When I finished reading The Power of the Powerless I had a strange vision. I saw our crazy world, full of wars and conflicts, full of competition and ambition, full of heroes and stars, full of success stories, horror stories, love stories, and death stories, full of newspapers, television, radios and computer screens, and millions of people believing that something was happening that they couldn’t miss without losing out on life. And then I saw a hand moving this heavy curtain of spectacles away and pointing to a handicapped child, a poor beggar, a chronically ill woman, an illiterate monk, a dying old man, a hungry child. I had not noticed them before… (POTP, Introduction, p. xvii, xviii)
“Ryan, you have to come down here!” Jeni forced out her words through tears. “They said Caedmon has Cerebral Palsy, I don’t know what it means, but I think it’s bad.” She was in a doctor’s office in Franklin, NC while I was in my office, 4000 feet above her, in Highlands, NC. I remember telling the staff that something was wrong with Caedmon and running out the door; I wouldn’t have been able to answer their questions anyway. Winding my way down the Gorge Road (Hwy 64), my mind was in a sudden, confusing fog. I had no idea what Cerebral Palsy was. I didn’t know if the doctor was telling us that Caedmon was about to die. Lost in the spectacle of the moment, I didn’t notice the majestic Cullasaja river barreling over the boulders to my left.
The curtain was pulled back for me the moment my sobbing bride said, “Cerebral Palsy.” I didn’t know what I was looking at but it was, no doubt, something I hadn’t noticed before. Over the next few months, I read a lot about CP. We asked hundreds of questions. The same way that our friends, visiting us in the mountains, would ask us about the hiking trails, waterfalls, candy shops, and mountain top views that surrounded us everyday; we were desperate to understand something that was foreign to us.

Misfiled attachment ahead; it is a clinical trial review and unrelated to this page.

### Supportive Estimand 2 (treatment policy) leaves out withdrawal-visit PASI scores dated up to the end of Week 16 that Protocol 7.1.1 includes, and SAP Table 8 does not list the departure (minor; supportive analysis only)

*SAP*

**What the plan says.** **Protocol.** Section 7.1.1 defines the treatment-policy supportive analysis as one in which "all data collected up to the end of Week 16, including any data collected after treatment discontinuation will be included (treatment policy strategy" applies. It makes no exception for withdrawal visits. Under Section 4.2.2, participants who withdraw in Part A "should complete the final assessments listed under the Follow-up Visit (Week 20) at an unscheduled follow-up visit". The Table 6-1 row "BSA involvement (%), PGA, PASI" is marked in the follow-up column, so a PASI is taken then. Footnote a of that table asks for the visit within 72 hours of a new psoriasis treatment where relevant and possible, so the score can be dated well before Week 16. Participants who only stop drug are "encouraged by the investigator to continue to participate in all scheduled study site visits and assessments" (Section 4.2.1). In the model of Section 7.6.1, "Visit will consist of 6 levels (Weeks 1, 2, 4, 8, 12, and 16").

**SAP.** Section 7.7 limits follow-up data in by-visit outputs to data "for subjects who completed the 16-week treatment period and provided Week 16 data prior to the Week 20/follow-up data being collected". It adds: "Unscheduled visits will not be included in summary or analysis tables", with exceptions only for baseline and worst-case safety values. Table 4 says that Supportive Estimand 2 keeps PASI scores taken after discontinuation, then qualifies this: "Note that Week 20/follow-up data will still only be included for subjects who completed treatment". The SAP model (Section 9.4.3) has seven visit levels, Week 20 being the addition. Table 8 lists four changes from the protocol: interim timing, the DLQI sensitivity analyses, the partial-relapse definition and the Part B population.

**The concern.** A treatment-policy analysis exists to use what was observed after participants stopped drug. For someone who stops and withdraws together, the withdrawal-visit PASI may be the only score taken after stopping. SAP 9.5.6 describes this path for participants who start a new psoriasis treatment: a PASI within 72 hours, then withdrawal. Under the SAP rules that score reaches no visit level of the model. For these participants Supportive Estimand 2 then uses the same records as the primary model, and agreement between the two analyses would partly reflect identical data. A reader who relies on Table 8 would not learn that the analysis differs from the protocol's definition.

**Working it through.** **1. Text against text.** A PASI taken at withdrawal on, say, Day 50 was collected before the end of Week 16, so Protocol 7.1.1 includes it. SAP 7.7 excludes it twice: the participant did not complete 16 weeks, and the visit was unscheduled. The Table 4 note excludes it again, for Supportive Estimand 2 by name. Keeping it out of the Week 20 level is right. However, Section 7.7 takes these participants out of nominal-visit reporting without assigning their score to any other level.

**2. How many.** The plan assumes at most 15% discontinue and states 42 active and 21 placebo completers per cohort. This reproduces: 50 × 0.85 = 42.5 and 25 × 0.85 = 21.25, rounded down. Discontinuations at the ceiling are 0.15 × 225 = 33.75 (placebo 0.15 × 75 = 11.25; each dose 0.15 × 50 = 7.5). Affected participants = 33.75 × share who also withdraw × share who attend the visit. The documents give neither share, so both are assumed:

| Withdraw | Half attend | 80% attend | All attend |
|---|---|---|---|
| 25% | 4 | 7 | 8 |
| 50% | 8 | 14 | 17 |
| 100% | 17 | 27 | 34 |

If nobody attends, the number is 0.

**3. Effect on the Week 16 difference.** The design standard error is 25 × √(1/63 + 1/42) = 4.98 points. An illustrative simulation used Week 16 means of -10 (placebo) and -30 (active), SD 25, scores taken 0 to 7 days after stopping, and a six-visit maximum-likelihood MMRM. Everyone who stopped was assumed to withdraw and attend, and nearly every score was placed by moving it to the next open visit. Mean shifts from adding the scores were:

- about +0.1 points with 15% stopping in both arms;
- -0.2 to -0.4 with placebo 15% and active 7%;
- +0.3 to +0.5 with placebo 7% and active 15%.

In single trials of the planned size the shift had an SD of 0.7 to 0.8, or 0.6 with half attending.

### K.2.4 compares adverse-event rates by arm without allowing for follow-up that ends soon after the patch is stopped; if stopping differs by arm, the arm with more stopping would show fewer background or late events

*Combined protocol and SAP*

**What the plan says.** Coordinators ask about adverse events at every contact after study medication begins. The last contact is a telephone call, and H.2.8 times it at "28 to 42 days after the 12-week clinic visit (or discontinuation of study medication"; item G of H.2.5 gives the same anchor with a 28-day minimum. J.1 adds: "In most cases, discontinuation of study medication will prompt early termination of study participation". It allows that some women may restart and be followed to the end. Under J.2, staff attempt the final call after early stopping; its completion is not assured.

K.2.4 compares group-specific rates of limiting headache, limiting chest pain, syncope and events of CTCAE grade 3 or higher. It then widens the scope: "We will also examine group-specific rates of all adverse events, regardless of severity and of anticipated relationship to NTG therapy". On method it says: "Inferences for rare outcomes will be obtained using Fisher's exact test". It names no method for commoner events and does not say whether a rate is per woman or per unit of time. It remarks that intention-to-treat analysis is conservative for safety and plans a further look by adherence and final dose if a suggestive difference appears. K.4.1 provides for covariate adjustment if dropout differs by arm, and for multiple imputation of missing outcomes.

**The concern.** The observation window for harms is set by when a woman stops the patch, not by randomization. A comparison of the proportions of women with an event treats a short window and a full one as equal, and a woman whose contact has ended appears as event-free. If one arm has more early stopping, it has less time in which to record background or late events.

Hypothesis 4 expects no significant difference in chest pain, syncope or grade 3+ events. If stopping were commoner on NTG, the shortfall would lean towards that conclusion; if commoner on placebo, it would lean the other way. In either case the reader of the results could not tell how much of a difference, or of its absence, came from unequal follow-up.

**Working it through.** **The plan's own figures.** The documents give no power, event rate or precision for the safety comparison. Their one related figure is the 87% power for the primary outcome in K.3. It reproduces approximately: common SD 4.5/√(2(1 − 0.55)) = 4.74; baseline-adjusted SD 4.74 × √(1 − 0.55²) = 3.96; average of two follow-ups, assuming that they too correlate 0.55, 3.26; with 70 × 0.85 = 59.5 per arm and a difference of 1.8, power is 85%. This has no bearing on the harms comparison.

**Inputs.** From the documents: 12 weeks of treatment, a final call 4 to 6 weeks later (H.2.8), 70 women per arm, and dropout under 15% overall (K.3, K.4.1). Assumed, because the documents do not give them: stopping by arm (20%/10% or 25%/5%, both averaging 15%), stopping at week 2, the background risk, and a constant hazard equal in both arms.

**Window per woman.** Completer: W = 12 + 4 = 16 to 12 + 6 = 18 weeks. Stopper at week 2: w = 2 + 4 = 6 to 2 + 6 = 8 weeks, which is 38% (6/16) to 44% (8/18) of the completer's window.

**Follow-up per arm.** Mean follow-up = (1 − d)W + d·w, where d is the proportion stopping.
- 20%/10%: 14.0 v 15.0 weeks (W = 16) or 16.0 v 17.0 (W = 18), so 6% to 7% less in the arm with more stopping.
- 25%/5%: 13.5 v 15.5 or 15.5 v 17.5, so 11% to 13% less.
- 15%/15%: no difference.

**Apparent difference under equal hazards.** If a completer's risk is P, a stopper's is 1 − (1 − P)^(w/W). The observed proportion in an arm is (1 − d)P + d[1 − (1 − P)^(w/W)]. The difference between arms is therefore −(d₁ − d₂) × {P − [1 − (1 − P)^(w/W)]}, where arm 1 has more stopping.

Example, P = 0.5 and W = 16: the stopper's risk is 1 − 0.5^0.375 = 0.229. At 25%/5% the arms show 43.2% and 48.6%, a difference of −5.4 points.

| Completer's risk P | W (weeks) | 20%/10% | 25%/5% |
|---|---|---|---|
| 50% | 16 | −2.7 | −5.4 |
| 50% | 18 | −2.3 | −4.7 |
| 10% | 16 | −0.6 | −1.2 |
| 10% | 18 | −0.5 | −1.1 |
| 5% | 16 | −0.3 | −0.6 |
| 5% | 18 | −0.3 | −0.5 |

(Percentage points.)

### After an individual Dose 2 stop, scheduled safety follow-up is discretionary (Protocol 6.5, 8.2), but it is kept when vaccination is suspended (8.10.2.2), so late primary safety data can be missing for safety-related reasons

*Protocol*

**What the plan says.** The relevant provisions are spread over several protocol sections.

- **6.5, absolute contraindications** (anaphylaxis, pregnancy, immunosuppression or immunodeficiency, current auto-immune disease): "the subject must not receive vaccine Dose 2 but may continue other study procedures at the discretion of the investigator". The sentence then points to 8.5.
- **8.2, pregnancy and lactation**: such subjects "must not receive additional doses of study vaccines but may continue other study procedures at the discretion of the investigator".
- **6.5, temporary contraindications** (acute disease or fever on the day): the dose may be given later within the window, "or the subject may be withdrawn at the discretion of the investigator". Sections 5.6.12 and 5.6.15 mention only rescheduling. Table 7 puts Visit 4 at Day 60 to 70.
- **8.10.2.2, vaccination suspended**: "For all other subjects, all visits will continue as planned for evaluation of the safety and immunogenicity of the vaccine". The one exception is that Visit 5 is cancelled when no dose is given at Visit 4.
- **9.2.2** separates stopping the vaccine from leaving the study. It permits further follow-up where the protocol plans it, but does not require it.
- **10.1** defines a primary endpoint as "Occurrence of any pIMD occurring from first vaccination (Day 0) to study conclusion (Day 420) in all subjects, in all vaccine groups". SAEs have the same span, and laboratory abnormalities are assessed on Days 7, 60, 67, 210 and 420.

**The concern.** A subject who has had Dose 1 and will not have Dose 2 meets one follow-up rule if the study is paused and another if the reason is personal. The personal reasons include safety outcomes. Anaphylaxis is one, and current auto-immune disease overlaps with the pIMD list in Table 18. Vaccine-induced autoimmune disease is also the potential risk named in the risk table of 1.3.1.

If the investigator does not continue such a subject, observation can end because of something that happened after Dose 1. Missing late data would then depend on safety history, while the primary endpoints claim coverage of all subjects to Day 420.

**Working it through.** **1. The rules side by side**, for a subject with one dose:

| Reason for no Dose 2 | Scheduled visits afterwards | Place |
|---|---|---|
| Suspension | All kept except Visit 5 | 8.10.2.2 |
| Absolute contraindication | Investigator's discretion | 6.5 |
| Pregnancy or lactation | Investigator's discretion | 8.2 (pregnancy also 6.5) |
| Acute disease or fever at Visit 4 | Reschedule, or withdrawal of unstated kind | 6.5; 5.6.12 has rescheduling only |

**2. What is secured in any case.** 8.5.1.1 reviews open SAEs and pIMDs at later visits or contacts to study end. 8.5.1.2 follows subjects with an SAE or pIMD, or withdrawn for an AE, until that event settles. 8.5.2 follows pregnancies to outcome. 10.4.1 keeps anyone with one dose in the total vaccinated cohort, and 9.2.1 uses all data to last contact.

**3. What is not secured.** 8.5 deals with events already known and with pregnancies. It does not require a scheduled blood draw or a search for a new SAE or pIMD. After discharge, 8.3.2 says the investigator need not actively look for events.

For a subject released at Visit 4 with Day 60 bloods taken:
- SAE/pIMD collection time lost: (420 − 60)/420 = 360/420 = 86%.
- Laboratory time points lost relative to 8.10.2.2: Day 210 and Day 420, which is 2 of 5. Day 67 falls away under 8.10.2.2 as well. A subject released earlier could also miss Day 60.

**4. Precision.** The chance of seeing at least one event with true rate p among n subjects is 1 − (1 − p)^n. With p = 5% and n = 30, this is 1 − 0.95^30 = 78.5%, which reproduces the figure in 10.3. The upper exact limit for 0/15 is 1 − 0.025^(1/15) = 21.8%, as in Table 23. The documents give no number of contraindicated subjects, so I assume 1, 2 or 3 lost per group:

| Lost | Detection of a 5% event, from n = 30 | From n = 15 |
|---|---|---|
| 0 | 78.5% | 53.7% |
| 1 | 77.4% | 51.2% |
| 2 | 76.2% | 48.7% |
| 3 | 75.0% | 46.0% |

The effects of CP weren’t obvious in Caedmon’s early months; I doubted there would be any effect at all. But, as he grew so did the manifestation of CP. As I looked on the websites and struggled to accept that the people in the pictures looked like my son would look; I was becoming more aware of how long I’d been in front of the curtain.
Vivid images of kids in my high school with disabilities invaded my mind, one boy in particular. He wore a helmet and used a wheelchair. Always sitting at the head of the lunchroom table, because his chair didn’t fit on the sides, someone fed him his lunch. The only reason I know he existed was because I was serving my “In-School Suspension” sentence from a fight I had been in. Part of our punishment was that we couldn’t eat with our peers. Instead, we ate before them, we ate with the special education class. (We had a huge lunchroom, so I don’t want you to think my school “punished” us by forcing us to eat with them. I’m simply pointing out that they were the only other kids in the room.)
I.S.S. gave me a brief season living behind the curtain even though I was clueless. For a moment I knew what it was to eat lunch in silence, alone, unnoticed by the general population. However, involved in the spectacle of my suspension, my social suffering, and the school work waiting for me; I managed to install a small temporary curtain to keep those kids hidden. I didn’t want to notice.
As Oliver and Adam lead us on this journey, they will force you to notice. Nouwen (he wrote the introduction) said there were, “…millions of people believing that something was happening that they couldn’t miss without losing out on life.” We live in a culture of people, small businesses, and corporations killing each other so that we will notice them. Spending millions of dollars, wearing fewer clothes, using bigger and brighter lights. Getting noticed is the secret to success.
Always look your best.
Put your best foot forward.
You never get a second chance to make a first impression.
Stay in front of the curtain.
I’ve come to agree with Nouwen; millions are missing out on something that is causing them to lose out on life. But it’s not the stuff bathed in spotlight. No, the good stuff is behind the curtain. People that melt your heart and buttress your fortitude live there. Those who let you love them without expectation and can love you without pretension abide behind the veil.
Have you noticed?
Share a time when you noticed. Were you startled, saddened, angered, sympathetic? Perhaps you can remember folks you didn’t notice at the time, please share that too. Let them be noticed now. We are all together, looking at the view, point out what you noticed.